Lying beyond the small hill, but remarkably close by, was a walled city. The hill itself was surmounted by a tree that had long ago shed its leaves and was, perhaps, even quite dead, been almost devoid of even twigs and branches. Yet it sparkled like a flame at its heart, where the trunk split into three, like a cross. The flame was actually a precious gem, one of red with veins of white over black.
It was such an odd place to pin this most precious of things, the prince thought, there for anyone to freely take when there could quite clearly be thieves on either side.
‘What do you know of them, the people who live here?’ he asked the centaurs.
‘We know many stories,’ the first said despondently, ‘but then, isn’t the problem with stories that you never know which divulge the truth and which are full of nothing but myths?’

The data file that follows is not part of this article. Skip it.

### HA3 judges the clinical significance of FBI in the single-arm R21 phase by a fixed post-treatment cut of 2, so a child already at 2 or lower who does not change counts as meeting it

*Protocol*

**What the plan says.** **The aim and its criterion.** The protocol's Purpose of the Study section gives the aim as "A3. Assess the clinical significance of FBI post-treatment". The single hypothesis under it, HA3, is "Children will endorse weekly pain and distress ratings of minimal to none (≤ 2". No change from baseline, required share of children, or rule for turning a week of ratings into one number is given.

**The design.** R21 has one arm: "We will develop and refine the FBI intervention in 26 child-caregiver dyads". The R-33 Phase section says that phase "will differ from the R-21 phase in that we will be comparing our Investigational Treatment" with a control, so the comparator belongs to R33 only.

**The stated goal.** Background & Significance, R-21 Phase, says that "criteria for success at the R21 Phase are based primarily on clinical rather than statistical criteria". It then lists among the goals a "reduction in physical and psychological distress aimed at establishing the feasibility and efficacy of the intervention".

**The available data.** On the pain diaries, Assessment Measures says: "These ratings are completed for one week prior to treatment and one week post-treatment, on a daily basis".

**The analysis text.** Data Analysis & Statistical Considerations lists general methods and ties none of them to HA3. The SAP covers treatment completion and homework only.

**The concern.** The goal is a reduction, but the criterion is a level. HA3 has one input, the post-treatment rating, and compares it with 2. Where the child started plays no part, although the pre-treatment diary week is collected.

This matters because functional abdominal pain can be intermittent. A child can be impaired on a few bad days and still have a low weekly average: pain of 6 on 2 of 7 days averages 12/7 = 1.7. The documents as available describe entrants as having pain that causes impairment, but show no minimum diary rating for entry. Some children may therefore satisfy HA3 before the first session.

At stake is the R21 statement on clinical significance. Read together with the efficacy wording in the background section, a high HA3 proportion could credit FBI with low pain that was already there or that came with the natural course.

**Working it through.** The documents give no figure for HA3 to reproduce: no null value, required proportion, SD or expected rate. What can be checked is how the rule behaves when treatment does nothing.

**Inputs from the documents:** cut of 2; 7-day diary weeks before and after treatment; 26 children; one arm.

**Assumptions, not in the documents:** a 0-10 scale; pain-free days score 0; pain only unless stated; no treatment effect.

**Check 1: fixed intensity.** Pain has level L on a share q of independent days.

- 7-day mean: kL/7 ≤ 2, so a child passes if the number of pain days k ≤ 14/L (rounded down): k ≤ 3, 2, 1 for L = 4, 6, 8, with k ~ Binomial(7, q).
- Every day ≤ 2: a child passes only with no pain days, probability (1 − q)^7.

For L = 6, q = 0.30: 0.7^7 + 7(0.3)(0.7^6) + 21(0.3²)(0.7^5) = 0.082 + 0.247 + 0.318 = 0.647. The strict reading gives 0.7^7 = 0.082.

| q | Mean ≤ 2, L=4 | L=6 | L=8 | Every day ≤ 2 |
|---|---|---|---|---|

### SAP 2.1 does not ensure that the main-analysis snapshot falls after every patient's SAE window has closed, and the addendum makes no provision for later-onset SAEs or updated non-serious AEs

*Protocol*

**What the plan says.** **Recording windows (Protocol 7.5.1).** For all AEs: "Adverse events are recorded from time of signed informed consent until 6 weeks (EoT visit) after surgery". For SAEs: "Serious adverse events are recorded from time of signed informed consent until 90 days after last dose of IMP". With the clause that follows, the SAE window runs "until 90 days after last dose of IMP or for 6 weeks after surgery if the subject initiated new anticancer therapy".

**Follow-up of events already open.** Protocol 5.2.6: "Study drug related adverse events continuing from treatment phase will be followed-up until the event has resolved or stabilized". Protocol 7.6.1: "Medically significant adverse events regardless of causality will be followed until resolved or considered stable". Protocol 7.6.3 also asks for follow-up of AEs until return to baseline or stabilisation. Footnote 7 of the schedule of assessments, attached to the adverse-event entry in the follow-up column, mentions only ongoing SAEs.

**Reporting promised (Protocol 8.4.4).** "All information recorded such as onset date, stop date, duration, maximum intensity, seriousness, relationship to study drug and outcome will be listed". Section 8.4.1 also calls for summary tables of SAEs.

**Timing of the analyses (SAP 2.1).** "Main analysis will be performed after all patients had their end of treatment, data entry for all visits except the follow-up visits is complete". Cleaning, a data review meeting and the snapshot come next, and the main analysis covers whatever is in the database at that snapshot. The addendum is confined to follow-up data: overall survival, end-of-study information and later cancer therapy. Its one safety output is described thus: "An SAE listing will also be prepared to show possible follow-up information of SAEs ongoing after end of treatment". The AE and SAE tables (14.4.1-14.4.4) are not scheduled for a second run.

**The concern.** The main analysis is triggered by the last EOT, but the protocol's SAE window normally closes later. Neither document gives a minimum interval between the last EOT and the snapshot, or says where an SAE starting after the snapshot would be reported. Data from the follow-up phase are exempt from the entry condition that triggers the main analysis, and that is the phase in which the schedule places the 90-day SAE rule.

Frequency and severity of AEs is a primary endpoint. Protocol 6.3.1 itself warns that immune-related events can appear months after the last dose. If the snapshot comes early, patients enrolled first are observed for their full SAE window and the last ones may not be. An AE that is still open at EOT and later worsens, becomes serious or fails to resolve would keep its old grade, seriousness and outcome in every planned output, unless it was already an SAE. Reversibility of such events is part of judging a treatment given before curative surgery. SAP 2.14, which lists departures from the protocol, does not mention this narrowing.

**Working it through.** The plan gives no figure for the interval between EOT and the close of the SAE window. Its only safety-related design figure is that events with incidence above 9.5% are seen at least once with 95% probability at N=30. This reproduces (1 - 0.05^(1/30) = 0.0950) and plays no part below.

The other centaur chuckled, apologising for his friend’s pessimism.
‘All of us here once spent our lives telling stories, meaning well, yet little realising that those listening unavoidably bring their own preconceptions to the tale, moulding it to their own needs.’
‘Not that that can be a terrible thing in itself, of course,’ his friend added, speaking more brightly this time. ‘If it makes the story relevant to them, and thereby aids them. The problem lies when it is misinterpreted for their own ends.’
‘It’s true we put too much faith in our stories,’ the centaur admitted morosely, ‘little realising that we were as blind as the flocks we were flattering ourselves we could lead.’
Now they were closer to the tree, the prince saw that the flaming glow of the stone was similar in so many ways to the flame he carried within his own heart.